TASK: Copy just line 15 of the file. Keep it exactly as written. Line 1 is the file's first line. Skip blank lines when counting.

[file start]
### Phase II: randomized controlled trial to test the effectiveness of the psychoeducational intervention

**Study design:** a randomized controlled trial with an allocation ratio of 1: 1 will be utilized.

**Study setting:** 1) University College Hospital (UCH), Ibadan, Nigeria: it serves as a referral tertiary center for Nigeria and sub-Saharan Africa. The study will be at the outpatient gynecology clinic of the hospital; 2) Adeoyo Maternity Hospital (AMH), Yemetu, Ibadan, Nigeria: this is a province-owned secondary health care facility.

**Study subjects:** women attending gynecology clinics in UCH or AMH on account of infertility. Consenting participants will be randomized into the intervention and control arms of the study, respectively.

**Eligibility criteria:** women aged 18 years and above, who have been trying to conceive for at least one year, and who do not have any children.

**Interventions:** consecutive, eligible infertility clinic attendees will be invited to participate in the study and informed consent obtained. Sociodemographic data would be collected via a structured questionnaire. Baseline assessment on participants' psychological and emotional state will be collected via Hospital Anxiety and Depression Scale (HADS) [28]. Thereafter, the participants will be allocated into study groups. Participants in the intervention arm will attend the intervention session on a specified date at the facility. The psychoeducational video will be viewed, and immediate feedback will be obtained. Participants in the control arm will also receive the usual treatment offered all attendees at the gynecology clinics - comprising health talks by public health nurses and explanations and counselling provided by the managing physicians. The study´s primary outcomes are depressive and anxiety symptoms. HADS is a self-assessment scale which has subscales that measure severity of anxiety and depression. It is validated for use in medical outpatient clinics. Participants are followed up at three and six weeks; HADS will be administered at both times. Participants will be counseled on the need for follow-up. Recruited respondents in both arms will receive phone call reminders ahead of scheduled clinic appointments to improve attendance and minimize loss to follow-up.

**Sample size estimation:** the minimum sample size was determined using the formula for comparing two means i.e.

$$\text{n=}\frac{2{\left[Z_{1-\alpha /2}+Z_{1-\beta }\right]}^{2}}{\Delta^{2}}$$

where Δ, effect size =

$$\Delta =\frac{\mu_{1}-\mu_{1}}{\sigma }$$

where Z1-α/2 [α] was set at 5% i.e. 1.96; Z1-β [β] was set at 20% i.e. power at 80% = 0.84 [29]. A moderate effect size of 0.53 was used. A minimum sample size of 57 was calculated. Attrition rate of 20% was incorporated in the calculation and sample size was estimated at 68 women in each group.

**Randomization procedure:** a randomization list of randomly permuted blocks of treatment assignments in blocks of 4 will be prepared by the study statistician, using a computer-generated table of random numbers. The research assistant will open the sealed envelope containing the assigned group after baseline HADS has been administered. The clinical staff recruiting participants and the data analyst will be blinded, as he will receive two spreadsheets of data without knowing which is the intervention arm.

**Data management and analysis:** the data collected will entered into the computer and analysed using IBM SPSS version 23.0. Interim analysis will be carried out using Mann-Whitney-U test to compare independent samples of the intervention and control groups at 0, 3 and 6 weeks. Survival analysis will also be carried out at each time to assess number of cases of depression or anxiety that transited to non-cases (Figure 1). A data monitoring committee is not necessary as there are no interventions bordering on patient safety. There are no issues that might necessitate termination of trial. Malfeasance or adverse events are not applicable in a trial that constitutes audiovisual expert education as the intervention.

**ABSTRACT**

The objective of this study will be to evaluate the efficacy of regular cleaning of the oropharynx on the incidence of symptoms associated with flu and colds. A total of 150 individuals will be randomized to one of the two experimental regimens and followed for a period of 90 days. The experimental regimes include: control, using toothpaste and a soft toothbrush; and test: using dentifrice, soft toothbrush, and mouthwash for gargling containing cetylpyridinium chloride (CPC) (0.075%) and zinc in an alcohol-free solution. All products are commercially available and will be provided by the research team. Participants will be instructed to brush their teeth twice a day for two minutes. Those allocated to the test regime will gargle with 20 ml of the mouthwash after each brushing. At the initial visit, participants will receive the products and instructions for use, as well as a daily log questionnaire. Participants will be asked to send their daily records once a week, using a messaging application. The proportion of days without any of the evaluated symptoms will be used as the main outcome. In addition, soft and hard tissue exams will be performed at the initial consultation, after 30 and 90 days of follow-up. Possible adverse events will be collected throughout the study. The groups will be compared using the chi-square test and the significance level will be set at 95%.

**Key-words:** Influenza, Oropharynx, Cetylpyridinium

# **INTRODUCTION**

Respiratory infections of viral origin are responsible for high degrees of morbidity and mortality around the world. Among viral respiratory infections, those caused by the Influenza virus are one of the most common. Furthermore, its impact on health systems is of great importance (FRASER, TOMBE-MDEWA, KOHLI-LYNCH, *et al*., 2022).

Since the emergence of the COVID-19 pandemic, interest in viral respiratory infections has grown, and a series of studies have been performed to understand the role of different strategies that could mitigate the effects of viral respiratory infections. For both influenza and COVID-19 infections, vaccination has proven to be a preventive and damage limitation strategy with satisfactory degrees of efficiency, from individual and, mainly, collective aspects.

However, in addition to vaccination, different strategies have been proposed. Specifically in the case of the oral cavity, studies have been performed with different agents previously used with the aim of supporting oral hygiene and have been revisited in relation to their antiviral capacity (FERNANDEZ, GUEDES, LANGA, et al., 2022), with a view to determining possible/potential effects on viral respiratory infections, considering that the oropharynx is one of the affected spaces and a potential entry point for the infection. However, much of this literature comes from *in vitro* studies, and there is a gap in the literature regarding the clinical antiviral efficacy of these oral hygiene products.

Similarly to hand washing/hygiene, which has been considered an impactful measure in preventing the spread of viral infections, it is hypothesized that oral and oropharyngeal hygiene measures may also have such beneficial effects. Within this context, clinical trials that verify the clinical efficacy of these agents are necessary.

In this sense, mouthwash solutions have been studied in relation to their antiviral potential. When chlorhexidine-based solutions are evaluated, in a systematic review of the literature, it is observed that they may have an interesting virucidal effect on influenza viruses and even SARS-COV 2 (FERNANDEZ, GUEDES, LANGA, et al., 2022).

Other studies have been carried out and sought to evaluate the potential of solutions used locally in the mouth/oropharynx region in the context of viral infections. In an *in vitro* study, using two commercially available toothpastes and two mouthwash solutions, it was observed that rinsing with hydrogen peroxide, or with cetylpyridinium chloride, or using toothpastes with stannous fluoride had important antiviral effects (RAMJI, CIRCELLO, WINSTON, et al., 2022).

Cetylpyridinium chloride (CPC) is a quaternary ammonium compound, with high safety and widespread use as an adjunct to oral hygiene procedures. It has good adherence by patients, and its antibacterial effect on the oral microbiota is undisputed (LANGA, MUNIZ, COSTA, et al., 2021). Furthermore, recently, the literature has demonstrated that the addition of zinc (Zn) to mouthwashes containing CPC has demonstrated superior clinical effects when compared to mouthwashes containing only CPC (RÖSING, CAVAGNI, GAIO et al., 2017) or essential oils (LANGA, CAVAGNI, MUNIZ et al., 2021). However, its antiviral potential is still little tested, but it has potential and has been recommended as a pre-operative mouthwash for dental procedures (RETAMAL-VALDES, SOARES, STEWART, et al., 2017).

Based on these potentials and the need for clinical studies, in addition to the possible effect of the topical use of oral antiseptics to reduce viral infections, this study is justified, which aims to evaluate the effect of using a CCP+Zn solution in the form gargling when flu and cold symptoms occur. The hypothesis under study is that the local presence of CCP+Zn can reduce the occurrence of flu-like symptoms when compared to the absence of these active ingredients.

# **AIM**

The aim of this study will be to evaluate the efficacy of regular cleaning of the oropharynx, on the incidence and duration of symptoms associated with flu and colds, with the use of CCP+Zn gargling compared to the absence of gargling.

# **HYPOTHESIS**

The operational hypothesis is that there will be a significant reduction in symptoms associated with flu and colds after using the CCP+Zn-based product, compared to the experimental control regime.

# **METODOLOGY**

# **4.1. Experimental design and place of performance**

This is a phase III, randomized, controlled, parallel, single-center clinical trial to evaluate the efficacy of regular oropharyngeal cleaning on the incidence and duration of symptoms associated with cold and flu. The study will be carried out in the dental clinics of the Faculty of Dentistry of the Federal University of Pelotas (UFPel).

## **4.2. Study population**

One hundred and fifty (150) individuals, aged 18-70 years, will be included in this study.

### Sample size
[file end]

The objective of this study will be to evaluate the efficacy of regular cleaning of the oropharynx on the incidence of symptoms associated with flu and colds. A total of 150 individuals will be randomized to one of the two experimental regimens and followed for a period of 90 days. The experimental regimes include: control, using toothpaste and a soft toothbrush; and test: using dentifrice, soft toothbrush, and mouthwash for gargling containing cetylpyridinium chloride (CPC) (0.075%) and zinc in an alcohol-free solution. All products are commercially available and will be provided by the research team. Participants will be instructed to brush their teeth twice a day for two minutes. Those allocated to the test regime will gargle with 20 ml of the mouthwash after each brushing. At the initial visit, participants will receive the products and instructions for use, as well as a daily log questionnaire. Participants will be asked to send their daily records once a week, using a messaging application. The proportion of days without any of the evaluated symptoms will be used as the main outcome. In addition, soft and hard tissue exams will be performed at the initial consultation, after 30 and 90 days of follow-up. Possible adverse events will be collected throughout the study. The groups will be compared using the chi-square test and the significance level will be set at 95%.